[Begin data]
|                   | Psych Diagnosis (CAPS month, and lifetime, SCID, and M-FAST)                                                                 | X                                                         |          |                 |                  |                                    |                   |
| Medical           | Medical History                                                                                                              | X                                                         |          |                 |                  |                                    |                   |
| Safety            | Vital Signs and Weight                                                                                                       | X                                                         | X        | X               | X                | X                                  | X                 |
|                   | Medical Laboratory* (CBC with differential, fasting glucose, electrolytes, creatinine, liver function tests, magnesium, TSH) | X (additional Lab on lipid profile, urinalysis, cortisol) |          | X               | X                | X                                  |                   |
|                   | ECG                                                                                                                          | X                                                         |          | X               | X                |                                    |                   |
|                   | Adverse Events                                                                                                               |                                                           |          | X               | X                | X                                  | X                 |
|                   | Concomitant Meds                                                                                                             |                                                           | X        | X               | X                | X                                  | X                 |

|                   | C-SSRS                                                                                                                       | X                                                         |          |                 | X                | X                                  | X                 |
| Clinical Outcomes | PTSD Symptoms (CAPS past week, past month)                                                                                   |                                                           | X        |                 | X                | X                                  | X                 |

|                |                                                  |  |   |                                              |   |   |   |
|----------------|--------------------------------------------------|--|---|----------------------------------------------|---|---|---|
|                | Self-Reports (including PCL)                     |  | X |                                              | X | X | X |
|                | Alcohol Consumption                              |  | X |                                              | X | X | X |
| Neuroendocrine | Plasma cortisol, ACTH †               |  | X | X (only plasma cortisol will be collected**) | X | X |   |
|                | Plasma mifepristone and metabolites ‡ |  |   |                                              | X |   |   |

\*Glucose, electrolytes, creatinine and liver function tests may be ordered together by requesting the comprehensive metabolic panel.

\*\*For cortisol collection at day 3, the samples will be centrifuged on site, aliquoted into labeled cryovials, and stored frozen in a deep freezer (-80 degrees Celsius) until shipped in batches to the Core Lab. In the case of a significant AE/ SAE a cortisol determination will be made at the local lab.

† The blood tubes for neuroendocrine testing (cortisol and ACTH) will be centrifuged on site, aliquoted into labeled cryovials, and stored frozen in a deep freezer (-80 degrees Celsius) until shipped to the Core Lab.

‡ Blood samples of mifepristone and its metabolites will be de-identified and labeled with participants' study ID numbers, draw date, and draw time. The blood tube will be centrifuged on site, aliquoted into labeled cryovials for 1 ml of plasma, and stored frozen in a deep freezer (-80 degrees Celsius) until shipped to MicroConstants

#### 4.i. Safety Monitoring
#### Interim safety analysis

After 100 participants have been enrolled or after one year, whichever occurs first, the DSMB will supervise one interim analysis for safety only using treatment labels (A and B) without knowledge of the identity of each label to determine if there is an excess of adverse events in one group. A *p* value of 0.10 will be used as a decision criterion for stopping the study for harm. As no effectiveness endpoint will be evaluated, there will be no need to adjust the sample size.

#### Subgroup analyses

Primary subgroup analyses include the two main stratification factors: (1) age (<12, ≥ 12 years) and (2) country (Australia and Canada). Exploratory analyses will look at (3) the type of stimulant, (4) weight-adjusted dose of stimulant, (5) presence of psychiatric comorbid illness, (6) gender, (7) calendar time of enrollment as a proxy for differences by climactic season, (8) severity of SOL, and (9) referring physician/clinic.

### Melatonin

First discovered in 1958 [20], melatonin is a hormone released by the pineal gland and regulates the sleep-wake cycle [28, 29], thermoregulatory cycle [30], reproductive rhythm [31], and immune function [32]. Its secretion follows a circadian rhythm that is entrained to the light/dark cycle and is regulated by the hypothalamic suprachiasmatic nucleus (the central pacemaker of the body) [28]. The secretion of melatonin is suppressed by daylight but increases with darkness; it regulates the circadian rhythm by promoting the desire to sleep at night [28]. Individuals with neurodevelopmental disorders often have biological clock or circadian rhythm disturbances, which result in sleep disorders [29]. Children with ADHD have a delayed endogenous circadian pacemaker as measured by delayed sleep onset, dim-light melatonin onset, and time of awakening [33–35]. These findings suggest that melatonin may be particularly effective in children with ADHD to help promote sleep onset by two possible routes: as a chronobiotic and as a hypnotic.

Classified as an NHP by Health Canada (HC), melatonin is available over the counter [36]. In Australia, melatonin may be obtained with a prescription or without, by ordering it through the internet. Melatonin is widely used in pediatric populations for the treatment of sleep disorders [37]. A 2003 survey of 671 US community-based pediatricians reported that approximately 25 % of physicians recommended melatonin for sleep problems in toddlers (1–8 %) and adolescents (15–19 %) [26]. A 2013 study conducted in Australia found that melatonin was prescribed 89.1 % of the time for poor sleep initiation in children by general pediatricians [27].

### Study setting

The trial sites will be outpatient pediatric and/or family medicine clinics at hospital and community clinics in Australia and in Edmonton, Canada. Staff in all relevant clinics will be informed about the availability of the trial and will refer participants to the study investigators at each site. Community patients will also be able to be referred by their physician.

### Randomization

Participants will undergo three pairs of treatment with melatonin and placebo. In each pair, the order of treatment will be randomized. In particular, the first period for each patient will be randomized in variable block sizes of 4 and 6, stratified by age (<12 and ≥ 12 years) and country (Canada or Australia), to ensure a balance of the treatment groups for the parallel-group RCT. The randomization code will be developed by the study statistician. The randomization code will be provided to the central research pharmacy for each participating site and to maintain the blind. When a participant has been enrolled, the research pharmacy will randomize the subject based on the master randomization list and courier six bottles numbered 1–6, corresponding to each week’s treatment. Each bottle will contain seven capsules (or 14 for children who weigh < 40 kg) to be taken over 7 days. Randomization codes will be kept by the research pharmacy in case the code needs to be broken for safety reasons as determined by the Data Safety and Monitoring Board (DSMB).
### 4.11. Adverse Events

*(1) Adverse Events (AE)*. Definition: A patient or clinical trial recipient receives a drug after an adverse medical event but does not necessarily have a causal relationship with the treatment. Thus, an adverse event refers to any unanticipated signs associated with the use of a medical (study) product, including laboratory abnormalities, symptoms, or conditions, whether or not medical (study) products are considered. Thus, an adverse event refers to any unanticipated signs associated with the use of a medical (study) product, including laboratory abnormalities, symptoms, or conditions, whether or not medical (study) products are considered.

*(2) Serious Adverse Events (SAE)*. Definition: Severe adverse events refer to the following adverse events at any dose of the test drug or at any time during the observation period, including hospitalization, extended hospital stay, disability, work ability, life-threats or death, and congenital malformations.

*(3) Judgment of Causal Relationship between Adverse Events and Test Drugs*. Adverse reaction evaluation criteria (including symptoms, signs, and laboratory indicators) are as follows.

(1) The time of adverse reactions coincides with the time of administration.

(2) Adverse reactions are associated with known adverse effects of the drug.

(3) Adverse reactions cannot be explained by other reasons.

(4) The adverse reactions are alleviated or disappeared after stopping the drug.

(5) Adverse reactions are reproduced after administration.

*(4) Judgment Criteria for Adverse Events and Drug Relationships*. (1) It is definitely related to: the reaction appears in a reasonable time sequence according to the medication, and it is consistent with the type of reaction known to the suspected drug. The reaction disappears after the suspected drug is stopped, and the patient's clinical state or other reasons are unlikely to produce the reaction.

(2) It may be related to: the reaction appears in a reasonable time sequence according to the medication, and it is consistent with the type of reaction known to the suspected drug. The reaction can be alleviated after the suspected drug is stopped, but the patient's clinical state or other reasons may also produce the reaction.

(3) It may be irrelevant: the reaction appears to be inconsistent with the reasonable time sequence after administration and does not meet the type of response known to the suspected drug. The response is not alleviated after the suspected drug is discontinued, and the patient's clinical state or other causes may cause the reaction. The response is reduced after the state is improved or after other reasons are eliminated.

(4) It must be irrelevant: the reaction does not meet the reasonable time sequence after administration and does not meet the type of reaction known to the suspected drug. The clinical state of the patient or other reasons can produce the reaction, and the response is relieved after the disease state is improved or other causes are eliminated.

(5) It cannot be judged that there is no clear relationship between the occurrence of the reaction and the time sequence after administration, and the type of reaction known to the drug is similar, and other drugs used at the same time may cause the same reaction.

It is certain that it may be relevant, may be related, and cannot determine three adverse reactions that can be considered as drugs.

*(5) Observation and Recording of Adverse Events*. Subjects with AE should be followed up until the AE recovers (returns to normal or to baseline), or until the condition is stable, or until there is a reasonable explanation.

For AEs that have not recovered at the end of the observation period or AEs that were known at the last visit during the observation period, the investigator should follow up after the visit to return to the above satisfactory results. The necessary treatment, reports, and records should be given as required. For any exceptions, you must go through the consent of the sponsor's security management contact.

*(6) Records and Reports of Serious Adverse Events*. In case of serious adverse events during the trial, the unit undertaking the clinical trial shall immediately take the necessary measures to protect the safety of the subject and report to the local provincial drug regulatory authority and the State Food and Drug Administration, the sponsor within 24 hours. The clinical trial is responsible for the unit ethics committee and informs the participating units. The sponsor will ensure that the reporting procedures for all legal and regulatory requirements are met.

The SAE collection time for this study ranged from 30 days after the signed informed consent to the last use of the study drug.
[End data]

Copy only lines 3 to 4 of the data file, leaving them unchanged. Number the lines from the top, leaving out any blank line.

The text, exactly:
| Safety            | Vital Signs and Weight                                                                                                       | X                                                         | X        | X               | X                | X                                  | X                 |
|                   | Medical Laboratory* (CBC with differential, fasting glucose, electrolytes, creatinine, liver function tests, magnesium, TSH) | X (additional Lab on lipid profile, urinalysis, cortisol) |          | X               | X                | X                                  |                   |